I know they probably did that because inattentive drivers could potentially forget the car is in ACC and exit the vehicle while it's stationary (with ACC still on), but they have the door sensor and seatbelt sensor (and I think even a seat weight sensor) that can force the car in Park gear if the driver tries to exit - so I can't think of a legitimately good reason for ACC to disconnect when the car stops for more than a few seconds.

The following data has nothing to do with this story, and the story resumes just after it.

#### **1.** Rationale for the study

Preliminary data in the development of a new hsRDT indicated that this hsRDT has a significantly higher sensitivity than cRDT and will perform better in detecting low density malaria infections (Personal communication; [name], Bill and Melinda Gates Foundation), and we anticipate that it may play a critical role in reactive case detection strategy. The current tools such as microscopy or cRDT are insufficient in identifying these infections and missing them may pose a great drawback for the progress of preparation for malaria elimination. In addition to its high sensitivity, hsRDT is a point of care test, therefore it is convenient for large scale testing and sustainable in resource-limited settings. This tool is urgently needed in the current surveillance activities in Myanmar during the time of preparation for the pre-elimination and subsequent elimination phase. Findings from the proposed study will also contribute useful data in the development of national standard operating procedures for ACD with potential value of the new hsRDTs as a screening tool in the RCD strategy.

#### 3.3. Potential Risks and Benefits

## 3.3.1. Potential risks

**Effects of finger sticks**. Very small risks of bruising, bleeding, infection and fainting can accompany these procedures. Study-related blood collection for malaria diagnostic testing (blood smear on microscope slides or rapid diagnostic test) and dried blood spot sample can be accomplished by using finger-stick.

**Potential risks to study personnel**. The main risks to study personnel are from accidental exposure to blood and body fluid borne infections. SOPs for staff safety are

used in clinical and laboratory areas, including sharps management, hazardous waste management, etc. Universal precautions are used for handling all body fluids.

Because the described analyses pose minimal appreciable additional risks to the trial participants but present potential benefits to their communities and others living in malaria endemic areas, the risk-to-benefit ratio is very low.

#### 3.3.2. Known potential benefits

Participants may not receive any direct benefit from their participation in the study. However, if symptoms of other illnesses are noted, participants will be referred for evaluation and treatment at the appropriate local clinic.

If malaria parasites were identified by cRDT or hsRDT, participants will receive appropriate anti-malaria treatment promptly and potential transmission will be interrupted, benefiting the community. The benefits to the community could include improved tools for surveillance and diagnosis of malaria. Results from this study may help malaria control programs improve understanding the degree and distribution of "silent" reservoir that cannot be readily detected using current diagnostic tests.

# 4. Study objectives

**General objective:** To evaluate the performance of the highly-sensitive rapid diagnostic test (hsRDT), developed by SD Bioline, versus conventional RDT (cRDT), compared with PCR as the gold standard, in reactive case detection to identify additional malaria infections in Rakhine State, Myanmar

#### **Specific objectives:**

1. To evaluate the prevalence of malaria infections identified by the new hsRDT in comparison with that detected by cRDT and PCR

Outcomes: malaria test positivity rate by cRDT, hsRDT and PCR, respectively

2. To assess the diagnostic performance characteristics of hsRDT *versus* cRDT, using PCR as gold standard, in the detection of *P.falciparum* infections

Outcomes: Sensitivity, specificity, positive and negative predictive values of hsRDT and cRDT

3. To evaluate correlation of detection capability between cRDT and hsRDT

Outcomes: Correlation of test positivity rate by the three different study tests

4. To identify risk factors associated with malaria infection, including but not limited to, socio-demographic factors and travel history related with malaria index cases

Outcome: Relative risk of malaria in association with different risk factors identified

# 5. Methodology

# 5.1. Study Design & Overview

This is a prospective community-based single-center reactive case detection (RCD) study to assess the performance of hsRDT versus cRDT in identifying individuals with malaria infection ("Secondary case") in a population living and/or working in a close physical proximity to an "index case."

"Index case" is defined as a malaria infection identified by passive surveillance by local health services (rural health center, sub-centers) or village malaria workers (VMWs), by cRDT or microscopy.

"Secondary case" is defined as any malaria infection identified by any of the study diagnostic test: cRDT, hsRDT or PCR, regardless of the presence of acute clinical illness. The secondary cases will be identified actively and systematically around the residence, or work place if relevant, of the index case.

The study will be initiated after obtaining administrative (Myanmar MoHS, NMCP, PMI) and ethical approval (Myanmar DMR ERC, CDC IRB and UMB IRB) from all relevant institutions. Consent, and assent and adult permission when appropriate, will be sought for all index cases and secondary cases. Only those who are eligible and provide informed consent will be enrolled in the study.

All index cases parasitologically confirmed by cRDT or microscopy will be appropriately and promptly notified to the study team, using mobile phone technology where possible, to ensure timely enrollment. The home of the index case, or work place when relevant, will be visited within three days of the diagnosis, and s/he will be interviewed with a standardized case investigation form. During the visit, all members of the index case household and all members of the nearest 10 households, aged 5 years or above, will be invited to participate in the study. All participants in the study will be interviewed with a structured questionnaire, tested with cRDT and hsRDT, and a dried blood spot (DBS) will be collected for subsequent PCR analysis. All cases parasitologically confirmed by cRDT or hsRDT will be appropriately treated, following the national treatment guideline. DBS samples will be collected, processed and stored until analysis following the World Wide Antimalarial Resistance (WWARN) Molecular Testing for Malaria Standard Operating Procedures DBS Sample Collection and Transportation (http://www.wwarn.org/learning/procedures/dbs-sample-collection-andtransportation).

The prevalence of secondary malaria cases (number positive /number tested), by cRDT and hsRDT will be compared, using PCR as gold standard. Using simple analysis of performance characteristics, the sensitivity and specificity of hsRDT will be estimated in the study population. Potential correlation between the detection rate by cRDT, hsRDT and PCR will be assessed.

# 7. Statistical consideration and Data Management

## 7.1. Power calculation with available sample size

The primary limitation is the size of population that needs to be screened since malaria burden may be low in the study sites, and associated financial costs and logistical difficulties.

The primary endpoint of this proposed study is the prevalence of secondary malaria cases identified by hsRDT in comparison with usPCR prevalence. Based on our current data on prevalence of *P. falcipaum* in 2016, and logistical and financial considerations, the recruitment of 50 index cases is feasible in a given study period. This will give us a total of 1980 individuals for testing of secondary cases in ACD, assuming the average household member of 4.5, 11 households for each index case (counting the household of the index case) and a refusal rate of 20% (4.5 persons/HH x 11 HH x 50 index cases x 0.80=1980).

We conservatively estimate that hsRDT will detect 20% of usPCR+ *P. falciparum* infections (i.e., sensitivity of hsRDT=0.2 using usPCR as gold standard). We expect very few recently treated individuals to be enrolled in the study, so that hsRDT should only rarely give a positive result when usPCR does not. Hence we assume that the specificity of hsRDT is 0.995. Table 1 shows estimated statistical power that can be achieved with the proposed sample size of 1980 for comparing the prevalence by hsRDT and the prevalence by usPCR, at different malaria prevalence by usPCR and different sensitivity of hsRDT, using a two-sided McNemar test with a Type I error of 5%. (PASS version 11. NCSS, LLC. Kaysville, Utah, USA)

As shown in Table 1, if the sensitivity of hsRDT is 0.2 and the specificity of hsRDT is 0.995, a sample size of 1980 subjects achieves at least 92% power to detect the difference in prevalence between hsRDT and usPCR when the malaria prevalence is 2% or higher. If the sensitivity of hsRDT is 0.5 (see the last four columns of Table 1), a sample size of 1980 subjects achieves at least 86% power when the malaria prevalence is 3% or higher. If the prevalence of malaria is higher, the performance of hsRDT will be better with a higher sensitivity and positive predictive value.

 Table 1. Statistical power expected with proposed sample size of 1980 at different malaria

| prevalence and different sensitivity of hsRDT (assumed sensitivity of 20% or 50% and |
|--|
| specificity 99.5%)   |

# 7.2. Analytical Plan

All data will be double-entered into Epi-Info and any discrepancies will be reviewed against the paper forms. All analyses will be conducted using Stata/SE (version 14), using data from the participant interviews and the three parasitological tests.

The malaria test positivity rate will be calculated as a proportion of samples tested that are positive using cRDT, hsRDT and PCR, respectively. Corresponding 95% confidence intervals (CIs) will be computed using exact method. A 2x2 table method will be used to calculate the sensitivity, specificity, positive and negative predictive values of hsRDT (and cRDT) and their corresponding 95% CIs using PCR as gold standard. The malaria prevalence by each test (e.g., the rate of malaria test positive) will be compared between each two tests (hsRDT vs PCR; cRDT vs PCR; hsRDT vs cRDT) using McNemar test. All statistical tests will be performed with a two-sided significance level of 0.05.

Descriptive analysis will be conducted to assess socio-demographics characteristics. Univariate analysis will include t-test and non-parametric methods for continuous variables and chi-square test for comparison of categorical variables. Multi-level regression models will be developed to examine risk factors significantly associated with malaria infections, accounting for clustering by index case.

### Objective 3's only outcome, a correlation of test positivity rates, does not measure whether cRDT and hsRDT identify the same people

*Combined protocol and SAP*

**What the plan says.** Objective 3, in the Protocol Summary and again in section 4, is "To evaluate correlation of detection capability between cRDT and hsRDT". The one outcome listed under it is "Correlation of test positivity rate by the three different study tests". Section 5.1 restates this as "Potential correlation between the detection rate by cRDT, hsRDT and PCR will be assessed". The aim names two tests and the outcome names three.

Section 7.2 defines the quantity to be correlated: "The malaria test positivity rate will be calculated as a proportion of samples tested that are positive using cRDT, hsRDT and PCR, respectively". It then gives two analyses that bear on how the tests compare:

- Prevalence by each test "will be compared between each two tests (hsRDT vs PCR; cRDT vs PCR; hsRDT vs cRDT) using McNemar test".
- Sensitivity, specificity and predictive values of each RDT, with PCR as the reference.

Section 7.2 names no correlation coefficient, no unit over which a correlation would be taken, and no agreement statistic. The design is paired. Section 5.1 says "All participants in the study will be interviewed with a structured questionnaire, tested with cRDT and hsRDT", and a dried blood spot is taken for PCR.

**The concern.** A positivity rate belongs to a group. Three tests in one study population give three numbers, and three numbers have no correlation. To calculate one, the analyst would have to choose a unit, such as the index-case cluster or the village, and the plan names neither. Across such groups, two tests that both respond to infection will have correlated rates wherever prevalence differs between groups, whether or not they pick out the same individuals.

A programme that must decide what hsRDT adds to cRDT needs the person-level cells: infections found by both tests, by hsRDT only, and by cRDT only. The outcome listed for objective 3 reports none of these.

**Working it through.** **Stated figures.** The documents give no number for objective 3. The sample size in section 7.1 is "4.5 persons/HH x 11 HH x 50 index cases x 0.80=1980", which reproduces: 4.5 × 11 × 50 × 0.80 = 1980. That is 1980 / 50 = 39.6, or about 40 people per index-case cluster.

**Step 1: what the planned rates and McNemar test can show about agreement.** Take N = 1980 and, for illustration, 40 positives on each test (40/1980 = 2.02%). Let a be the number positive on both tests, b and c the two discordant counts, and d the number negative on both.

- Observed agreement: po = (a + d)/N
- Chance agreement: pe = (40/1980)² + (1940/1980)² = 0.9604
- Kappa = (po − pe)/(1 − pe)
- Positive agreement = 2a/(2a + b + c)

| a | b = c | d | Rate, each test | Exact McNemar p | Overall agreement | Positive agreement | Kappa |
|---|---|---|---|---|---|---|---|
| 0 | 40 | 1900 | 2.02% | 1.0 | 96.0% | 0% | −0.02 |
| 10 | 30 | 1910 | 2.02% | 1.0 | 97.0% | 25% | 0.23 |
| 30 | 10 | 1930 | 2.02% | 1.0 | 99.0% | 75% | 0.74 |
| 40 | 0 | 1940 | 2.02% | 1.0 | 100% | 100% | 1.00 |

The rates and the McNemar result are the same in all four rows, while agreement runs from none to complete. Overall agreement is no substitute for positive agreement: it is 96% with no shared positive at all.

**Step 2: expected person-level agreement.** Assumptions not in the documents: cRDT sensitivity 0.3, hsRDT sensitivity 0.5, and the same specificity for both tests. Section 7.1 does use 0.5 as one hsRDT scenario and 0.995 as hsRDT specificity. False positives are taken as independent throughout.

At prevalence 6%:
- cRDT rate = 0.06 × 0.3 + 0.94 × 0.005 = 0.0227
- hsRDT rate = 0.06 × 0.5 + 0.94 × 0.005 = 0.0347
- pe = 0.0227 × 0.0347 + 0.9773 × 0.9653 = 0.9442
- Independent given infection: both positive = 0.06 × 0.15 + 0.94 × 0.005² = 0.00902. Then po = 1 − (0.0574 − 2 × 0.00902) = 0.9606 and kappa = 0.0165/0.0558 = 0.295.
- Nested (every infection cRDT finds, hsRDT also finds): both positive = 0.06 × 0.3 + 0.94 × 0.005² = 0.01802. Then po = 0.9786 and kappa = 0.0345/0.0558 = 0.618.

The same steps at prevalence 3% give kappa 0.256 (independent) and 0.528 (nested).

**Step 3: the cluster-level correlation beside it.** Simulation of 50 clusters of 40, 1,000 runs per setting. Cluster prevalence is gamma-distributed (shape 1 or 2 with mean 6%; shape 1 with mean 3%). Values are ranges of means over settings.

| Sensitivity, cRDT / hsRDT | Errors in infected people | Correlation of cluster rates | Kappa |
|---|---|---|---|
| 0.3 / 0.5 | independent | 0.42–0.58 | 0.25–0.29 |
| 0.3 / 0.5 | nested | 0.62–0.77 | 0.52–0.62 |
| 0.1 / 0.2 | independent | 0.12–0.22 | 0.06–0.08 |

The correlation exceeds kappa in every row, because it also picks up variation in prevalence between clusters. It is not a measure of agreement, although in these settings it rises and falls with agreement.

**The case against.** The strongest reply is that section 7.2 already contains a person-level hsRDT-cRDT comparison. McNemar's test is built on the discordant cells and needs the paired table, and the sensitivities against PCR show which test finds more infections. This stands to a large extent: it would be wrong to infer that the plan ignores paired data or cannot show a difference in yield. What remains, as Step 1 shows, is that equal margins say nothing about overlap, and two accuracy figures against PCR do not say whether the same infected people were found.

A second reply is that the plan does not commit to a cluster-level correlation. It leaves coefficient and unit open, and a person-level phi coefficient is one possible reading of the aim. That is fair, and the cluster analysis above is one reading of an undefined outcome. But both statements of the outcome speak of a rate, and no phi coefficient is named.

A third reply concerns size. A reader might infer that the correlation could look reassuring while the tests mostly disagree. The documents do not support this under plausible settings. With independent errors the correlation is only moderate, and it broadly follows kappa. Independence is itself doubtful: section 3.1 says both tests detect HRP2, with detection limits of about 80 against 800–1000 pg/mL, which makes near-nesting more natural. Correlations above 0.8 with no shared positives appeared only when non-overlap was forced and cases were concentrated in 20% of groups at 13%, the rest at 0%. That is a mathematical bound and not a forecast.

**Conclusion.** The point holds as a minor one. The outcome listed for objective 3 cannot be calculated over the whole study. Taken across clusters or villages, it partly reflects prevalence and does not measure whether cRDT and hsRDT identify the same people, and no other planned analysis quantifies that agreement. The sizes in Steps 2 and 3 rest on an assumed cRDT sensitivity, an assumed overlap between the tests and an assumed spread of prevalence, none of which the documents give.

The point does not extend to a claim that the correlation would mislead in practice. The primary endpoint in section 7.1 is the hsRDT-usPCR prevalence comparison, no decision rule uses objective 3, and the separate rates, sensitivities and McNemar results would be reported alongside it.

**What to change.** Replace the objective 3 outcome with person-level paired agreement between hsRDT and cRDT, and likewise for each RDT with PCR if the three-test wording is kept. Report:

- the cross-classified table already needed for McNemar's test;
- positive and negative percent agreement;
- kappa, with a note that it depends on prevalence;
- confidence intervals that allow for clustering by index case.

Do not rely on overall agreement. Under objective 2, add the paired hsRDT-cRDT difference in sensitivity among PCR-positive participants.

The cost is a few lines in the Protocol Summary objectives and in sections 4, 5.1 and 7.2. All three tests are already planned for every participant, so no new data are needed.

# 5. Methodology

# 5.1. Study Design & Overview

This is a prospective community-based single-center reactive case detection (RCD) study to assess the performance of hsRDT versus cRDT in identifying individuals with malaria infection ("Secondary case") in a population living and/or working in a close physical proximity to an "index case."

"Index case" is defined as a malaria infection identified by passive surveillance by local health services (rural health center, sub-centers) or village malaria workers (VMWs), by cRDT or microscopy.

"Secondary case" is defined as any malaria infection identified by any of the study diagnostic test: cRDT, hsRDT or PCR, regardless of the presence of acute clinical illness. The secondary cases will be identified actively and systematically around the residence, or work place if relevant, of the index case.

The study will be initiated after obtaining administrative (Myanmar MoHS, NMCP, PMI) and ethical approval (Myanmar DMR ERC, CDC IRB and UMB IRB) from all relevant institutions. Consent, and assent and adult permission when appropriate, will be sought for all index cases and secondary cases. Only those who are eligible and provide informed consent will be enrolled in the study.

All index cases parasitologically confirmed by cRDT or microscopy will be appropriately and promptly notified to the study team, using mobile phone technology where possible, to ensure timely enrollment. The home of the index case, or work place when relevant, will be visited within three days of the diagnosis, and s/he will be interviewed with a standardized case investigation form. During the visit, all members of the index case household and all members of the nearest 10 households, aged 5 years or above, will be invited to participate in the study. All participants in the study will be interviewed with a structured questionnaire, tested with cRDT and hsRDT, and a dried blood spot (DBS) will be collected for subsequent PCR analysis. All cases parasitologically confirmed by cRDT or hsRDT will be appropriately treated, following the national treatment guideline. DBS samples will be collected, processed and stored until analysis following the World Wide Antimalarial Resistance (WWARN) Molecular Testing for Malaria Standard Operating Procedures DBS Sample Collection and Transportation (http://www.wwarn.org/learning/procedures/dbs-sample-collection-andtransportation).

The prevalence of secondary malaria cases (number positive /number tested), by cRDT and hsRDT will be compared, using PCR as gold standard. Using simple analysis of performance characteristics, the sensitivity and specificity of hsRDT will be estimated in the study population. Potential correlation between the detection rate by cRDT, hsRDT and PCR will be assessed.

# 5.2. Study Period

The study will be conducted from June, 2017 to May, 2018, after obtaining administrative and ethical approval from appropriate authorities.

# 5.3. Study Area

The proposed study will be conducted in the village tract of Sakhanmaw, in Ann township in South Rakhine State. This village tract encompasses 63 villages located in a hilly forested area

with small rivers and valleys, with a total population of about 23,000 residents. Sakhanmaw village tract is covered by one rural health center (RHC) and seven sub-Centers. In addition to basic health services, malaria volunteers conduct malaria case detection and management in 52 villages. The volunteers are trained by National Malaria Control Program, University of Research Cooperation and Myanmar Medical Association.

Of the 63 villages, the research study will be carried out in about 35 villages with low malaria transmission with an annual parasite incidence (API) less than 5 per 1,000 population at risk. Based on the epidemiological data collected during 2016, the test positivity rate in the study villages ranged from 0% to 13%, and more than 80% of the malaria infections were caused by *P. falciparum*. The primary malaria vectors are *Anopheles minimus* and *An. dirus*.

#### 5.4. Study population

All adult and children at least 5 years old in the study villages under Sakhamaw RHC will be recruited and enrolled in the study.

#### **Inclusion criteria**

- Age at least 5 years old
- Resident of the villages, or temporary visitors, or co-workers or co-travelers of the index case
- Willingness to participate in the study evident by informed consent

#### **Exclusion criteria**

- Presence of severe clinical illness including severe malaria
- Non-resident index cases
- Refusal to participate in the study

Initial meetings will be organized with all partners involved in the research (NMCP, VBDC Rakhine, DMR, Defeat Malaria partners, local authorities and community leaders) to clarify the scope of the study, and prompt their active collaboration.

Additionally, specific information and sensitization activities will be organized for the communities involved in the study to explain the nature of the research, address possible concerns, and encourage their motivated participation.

Probably not relevant to this thread talking about ACC but I also don't like how regular CC tends to "floor" the car when going up a hill, it drives me crazy. I also don't like how it acts when coming to the crest of a hill, again it goes faster than I would and it's a bit unnerving as I like to know what's over the hill and the car doesn't. I don't have ACC and can't believe I'd really like it, whenever other people drive I generally feel they are going too fast and tend to wait too long before braking, must be a control thing :) The only time I really use CC is on a generally flat straight road where I'll be driving for many miles, otherwise, in the city or on curvy hilly roads I like the feeling of actually controlling the accelerator myself. I've never driven in a car with any sort of "auto-pilot" but I'd think I might be terrified and would quickly turn it off. I'm not sure I even like the idea of other people using it but seeing how some people on the road drive themselves, maybe pro-pilot would be an improvement :D